Tokyo, April 6 (IANS/EFE) Made by hand and only of wood, the frames for prescription glasses made by Japan’s Yoshihisa Yabuuchi are a gem of craftsmanship and design that are available for some 1,200 euros ($1,540), but only after two years on the waiting list.
The meticulous Yabuuchi works in the family optician’s store in the northern city of Fukushima, a business that goes back 137 years to when it began making the exclusive frames to order.
“I have 32 orders, but have only been able to deliver 18 up to now, which is why there is a two-year waiting list,” the designer, who takes more than a month to make each frame while serving customers at his optician’s shop, told EFE.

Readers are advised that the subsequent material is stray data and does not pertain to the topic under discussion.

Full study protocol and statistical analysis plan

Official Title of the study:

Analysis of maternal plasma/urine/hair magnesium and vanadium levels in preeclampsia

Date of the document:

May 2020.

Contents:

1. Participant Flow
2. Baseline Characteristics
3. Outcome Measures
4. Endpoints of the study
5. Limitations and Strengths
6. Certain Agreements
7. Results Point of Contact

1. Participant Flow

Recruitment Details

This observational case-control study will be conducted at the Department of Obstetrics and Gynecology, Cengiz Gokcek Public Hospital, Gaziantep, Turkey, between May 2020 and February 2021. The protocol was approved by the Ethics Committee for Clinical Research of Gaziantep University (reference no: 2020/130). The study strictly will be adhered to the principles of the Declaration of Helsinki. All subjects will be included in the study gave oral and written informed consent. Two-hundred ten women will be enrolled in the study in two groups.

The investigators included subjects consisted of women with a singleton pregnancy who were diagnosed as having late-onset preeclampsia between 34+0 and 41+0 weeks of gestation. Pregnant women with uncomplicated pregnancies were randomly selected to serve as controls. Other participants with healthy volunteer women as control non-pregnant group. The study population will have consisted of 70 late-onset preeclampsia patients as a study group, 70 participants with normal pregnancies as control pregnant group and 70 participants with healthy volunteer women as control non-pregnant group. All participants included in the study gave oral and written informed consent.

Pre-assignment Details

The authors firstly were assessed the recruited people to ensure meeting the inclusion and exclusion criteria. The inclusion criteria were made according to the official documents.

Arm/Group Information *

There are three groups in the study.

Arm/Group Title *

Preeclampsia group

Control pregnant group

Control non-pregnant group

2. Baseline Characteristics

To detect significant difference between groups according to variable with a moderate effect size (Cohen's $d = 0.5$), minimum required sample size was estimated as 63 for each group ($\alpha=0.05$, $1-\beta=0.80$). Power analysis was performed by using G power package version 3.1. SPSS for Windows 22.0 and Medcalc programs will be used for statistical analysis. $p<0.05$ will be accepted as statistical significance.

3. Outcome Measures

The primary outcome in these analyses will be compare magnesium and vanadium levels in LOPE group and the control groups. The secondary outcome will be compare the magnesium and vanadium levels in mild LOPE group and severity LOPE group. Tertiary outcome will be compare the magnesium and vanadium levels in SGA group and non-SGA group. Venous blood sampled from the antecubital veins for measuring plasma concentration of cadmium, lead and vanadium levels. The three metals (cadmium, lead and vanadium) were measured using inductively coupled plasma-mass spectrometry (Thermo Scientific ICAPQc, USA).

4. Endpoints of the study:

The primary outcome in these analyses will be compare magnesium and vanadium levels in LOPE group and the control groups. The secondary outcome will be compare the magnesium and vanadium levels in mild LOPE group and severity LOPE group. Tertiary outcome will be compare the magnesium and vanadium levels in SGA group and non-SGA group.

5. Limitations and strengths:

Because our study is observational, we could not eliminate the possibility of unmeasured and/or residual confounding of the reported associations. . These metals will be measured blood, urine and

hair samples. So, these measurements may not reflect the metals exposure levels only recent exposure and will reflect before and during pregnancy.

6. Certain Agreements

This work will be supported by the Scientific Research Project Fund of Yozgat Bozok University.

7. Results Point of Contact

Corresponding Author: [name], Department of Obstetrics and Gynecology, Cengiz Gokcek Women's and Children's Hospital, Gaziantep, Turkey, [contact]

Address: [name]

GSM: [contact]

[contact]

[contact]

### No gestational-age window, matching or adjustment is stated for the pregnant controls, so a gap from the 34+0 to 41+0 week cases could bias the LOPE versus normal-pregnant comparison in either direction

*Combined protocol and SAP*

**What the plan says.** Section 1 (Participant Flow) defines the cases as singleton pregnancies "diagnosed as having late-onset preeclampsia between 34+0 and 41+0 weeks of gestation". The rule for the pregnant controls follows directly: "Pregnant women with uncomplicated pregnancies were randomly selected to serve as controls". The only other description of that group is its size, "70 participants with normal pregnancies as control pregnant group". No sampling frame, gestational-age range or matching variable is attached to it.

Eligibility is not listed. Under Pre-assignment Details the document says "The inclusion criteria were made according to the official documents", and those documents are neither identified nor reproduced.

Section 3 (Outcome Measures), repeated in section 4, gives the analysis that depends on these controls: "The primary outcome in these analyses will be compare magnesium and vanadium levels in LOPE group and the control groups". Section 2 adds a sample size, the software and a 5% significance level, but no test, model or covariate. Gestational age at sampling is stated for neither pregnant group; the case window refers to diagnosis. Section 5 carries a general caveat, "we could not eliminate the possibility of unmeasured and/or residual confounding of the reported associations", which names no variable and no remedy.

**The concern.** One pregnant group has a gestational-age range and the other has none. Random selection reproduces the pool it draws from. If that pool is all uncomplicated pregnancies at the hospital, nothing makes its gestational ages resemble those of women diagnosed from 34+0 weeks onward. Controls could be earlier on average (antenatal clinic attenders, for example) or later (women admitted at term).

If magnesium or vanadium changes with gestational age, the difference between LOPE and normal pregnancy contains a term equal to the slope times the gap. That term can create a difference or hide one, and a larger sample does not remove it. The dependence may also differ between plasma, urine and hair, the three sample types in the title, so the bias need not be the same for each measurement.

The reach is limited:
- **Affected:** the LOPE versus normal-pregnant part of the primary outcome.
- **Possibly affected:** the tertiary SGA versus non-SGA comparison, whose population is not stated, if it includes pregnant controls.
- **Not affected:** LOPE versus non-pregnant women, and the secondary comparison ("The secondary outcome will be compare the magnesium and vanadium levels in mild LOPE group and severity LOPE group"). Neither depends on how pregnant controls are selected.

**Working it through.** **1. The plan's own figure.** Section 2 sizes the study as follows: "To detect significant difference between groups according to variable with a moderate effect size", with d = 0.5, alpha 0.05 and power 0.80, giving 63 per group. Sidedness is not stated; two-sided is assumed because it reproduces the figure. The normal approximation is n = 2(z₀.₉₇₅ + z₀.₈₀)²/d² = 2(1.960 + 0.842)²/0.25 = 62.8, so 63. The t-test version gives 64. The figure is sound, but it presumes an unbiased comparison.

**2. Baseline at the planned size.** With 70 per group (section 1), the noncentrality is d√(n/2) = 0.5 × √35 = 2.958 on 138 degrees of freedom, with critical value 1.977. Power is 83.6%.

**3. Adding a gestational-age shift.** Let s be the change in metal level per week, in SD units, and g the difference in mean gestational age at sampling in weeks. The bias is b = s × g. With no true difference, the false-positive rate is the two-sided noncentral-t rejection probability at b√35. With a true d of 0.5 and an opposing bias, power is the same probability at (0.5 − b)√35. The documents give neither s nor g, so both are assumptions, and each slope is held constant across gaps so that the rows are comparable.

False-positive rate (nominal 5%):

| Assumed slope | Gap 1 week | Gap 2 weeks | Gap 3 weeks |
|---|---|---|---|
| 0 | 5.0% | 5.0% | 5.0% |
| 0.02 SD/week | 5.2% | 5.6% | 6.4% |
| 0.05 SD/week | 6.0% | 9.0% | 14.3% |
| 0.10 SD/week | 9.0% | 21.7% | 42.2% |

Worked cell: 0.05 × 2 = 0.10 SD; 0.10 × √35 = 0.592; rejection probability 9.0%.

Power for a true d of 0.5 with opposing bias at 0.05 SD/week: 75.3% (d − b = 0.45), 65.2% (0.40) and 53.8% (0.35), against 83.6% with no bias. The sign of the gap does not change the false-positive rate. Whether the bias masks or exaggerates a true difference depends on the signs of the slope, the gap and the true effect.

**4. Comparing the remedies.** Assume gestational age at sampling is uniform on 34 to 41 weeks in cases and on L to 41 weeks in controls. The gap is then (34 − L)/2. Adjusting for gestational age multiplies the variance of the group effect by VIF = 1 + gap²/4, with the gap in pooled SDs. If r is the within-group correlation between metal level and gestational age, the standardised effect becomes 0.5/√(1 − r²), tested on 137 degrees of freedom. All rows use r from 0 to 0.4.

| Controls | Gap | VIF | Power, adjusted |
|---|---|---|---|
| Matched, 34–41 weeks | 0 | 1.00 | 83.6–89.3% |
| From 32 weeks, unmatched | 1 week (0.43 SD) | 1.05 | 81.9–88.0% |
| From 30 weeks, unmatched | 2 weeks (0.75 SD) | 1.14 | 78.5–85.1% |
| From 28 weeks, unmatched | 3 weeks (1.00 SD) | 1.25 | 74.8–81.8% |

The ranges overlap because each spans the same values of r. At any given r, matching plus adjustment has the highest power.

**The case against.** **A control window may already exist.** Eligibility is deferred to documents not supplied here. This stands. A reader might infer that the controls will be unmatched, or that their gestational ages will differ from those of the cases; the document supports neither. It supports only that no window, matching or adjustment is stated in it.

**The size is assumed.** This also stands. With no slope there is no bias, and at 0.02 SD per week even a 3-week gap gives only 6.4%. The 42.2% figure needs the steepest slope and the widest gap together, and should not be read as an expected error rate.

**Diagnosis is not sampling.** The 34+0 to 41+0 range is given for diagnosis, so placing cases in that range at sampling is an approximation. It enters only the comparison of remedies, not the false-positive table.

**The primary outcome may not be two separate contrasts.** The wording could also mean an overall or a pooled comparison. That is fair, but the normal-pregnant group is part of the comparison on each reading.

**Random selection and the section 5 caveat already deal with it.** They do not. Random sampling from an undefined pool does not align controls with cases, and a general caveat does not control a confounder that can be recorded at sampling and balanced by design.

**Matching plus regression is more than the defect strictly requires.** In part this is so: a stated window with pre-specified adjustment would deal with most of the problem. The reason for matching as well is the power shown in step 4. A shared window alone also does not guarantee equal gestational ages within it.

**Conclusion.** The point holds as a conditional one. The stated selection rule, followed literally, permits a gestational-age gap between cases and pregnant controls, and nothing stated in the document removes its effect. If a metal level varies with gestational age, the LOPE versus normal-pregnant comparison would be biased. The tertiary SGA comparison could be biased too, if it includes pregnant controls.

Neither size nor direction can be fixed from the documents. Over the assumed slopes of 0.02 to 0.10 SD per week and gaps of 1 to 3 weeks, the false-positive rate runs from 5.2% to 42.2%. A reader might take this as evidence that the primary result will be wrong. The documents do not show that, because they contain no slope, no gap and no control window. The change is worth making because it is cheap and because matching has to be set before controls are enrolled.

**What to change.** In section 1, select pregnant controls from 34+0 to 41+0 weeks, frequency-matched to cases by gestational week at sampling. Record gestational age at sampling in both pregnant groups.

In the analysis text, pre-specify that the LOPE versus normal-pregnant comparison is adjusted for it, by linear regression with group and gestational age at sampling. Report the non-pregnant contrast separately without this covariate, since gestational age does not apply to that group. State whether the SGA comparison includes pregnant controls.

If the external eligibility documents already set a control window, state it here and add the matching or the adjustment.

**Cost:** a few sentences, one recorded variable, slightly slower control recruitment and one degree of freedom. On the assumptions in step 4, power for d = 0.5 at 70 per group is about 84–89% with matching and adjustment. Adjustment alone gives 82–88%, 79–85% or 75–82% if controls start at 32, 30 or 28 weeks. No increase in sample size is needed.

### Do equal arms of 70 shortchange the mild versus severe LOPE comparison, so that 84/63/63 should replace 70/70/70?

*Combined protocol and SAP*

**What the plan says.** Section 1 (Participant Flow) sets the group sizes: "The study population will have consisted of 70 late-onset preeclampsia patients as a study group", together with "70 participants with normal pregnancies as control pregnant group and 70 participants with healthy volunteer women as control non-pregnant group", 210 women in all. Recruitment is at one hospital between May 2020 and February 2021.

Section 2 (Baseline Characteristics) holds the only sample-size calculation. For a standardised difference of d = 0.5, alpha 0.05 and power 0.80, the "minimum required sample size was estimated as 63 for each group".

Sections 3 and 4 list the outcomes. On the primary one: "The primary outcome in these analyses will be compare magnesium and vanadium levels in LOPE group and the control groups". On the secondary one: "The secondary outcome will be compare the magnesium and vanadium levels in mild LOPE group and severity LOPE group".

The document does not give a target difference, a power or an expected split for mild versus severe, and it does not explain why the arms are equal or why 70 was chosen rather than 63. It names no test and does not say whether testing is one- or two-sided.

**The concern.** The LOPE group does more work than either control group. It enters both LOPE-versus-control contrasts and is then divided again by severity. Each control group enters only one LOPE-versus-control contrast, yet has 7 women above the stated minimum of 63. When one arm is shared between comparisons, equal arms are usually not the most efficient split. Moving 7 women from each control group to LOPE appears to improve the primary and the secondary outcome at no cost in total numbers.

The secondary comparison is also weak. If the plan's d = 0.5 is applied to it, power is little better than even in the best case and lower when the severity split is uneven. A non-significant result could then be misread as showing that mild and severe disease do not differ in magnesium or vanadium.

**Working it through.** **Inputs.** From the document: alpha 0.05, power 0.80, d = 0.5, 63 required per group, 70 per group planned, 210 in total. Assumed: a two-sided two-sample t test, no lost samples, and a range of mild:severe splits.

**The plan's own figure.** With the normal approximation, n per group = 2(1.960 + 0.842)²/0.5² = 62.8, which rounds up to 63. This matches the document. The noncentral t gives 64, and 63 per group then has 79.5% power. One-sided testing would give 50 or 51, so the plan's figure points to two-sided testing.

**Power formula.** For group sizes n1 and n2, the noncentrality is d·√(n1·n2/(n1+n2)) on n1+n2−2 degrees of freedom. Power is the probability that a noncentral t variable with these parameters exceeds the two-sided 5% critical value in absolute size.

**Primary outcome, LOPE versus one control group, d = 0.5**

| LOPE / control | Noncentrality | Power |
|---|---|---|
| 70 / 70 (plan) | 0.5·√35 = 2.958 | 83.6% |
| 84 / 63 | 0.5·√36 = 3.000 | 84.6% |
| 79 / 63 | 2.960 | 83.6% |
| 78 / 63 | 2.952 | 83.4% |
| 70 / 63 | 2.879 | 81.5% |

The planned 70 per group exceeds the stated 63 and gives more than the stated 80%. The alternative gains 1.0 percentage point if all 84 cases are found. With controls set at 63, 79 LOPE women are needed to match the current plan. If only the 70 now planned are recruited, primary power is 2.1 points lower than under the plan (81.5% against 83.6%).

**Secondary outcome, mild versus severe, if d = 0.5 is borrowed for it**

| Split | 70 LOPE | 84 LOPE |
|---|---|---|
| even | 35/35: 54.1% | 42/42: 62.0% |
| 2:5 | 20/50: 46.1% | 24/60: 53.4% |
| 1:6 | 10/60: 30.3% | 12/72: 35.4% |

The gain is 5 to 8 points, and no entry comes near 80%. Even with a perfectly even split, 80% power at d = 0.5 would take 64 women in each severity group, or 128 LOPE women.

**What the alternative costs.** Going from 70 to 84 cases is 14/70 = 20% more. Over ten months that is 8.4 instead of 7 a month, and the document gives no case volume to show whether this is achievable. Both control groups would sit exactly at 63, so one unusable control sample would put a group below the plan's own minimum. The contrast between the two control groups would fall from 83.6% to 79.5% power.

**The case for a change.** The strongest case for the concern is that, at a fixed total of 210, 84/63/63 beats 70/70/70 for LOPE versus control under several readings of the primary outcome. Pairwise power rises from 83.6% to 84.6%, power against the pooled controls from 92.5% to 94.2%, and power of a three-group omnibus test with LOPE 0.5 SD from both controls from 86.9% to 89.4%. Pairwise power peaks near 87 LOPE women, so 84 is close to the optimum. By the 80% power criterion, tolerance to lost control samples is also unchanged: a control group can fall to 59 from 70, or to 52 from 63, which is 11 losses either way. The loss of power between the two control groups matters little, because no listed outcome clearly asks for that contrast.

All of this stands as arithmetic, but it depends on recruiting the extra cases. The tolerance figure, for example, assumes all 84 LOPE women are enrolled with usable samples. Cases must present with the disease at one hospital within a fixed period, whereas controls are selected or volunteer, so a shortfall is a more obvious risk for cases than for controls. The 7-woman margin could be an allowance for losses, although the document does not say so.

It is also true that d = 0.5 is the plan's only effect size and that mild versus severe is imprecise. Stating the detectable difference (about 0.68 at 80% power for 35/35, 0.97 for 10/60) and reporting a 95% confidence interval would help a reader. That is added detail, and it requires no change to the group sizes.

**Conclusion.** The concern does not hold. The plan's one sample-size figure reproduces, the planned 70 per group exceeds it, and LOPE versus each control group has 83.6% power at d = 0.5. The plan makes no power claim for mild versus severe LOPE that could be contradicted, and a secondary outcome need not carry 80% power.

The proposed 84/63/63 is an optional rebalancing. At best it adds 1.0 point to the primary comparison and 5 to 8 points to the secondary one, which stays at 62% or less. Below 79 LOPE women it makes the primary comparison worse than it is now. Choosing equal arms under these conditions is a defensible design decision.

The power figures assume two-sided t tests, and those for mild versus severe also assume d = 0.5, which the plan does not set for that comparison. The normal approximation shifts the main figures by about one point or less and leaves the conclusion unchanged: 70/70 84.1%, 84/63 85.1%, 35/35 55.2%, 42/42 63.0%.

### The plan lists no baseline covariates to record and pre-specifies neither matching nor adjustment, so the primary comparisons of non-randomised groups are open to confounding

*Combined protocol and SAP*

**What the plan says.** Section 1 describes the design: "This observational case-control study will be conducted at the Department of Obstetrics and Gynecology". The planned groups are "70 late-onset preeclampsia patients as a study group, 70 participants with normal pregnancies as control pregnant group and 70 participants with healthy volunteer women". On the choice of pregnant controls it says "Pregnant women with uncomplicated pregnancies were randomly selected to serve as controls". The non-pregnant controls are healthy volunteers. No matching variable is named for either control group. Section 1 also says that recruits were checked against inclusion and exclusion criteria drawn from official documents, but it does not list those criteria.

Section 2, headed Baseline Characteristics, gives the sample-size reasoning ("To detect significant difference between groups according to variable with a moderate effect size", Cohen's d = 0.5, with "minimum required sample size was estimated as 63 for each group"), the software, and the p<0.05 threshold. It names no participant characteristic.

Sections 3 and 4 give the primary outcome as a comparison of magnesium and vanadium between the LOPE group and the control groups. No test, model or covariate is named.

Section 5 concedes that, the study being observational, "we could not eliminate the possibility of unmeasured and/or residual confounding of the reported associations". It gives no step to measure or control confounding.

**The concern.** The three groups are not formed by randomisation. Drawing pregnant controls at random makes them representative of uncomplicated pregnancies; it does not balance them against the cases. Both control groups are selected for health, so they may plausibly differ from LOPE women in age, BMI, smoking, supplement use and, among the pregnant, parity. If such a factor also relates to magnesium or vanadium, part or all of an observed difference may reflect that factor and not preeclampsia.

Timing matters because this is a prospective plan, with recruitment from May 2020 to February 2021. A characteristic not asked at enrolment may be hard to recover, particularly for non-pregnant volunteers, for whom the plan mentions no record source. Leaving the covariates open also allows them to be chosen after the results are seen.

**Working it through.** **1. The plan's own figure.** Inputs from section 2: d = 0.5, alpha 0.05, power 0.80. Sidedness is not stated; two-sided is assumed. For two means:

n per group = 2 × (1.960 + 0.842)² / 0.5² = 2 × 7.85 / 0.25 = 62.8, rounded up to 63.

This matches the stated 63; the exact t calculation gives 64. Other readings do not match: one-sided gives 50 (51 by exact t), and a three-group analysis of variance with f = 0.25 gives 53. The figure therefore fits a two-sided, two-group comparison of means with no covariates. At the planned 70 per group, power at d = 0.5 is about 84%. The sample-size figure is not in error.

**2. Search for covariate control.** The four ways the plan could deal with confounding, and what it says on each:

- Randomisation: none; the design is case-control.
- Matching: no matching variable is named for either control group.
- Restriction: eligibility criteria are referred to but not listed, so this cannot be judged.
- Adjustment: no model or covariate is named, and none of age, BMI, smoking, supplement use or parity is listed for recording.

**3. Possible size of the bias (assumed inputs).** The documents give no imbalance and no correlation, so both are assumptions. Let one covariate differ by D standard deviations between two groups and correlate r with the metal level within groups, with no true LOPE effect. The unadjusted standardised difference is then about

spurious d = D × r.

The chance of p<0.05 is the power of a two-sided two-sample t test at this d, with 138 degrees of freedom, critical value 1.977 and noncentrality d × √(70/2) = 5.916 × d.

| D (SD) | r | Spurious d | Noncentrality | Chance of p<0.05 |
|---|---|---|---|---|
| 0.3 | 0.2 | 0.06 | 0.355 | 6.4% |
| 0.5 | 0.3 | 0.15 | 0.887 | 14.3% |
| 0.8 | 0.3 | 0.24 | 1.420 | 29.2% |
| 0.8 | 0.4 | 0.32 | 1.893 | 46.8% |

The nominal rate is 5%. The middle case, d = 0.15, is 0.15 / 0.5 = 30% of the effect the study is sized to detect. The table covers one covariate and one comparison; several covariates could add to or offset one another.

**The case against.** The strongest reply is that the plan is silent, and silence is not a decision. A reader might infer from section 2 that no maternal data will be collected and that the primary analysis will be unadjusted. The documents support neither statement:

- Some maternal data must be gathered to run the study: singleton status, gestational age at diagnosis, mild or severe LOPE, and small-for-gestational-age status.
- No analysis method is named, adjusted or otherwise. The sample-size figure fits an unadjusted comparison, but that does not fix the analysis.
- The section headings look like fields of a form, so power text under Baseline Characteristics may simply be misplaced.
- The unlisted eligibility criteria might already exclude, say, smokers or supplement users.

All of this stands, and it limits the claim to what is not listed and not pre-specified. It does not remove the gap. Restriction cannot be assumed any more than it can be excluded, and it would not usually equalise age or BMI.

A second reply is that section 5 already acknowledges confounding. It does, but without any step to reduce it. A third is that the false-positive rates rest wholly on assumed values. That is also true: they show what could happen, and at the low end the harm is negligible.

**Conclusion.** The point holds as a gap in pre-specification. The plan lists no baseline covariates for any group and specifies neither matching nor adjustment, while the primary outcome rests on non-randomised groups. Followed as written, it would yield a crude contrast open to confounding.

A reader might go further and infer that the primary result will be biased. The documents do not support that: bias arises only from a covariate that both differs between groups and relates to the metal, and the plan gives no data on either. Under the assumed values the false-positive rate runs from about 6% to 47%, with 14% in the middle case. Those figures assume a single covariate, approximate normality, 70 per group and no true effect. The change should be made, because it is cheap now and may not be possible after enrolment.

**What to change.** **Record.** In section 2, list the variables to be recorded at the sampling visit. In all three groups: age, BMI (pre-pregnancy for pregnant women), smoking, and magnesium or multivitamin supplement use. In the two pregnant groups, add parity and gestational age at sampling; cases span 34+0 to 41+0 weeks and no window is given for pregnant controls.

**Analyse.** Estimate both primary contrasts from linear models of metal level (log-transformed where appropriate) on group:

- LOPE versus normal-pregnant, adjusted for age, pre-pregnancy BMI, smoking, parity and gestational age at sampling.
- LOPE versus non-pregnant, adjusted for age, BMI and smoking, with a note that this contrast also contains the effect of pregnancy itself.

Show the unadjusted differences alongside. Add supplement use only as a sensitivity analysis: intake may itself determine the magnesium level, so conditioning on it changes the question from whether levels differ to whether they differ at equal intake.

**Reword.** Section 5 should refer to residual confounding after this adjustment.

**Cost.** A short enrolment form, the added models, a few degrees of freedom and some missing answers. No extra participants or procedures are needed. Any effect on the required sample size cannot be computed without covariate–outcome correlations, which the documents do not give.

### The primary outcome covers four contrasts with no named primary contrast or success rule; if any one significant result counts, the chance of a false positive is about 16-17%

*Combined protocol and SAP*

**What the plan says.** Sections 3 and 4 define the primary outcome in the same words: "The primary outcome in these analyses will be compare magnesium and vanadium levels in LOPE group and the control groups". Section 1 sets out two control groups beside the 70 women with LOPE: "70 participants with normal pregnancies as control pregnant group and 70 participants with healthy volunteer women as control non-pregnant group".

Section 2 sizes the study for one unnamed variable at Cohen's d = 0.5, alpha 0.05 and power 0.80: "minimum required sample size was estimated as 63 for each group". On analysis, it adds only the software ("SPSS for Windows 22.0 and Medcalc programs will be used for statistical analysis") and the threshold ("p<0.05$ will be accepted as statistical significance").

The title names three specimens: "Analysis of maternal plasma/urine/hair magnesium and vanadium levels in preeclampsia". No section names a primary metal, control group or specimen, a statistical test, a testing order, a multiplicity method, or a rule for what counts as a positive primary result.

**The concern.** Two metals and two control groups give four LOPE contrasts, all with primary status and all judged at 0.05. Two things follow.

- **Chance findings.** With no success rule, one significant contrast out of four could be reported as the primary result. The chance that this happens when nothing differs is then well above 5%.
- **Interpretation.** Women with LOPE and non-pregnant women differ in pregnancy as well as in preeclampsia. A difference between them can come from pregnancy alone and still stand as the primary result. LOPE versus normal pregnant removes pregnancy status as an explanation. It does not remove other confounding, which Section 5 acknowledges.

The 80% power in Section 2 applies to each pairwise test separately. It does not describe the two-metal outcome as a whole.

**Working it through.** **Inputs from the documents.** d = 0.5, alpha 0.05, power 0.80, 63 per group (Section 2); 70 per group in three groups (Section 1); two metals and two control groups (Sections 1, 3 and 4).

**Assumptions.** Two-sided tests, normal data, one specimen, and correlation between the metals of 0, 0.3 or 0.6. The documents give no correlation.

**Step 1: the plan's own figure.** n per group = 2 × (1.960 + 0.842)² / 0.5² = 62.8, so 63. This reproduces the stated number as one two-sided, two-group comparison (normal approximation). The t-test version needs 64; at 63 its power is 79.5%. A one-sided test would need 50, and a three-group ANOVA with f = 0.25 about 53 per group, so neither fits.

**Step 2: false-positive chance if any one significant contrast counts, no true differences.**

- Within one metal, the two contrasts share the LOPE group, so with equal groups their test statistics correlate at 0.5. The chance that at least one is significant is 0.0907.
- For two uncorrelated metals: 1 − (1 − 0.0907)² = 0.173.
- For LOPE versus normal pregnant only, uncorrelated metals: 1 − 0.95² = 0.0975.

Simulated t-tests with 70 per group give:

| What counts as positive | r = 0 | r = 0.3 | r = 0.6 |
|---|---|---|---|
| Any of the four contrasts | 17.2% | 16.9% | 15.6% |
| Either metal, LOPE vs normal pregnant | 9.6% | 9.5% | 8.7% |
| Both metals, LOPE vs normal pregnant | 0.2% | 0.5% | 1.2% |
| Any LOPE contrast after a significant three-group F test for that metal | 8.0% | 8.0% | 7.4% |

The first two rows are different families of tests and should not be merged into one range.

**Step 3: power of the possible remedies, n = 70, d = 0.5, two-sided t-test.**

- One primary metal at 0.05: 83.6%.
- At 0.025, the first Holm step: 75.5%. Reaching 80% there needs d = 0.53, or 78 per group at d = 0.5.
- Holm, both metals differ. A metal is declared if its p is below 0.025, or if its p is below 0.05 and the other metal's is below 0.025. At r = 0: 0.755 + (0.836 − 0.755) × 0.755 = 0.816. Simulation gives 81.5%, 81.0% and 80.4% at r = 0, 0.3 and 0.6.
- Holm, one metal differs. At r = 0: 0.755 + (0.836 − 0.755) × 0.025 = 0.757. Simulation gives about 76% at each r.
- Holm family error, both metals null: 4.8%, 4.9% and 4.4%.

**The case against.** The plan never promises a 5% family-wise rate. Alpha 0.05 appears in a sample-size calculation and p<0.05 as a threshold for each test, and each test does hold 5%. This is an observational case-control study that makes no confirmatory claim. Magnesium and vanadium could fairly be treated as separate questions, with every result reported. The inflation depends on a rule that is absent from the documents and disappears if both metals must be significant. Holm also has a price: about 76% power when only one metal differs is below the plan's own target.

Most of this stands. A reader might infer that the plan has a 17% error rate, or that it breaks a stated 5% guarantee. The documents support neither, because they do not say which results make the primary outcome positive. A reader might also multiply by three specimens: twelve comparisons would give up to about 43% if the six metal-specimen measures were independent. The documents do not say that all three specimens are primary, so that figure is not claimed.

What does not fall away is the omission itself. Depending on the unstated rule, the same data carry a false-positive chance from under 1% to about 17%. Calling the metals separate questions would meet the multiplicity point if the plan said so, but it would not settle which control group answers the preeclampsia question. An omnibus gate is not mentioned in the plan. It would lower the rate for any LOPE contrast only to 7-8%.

Wood has become a notable trend among opticians, while big brands like Capital, Shwood, Gold & Wood Paris, Herrlicht and W-Eye have taken it up as well.
So too have large luxury firms like Louis Vuitton and many small designers worldwide, but what makes those handmade by Yabuuchi unique is that they are made only of wood, with no glue or metal elements incorporated.
Yabuuchi is a person committed to his city, devastated in March 2011 by the earthquake and tsunami that set off the worst nuclear crisis since Chernobyl.
The designer tells how at the time he had to flee his home in Fukushima along with his wife and child.
His family has not yet returned but Yabuuchi decided to do so quickly to revive the family business and keep commerce in his city alive.
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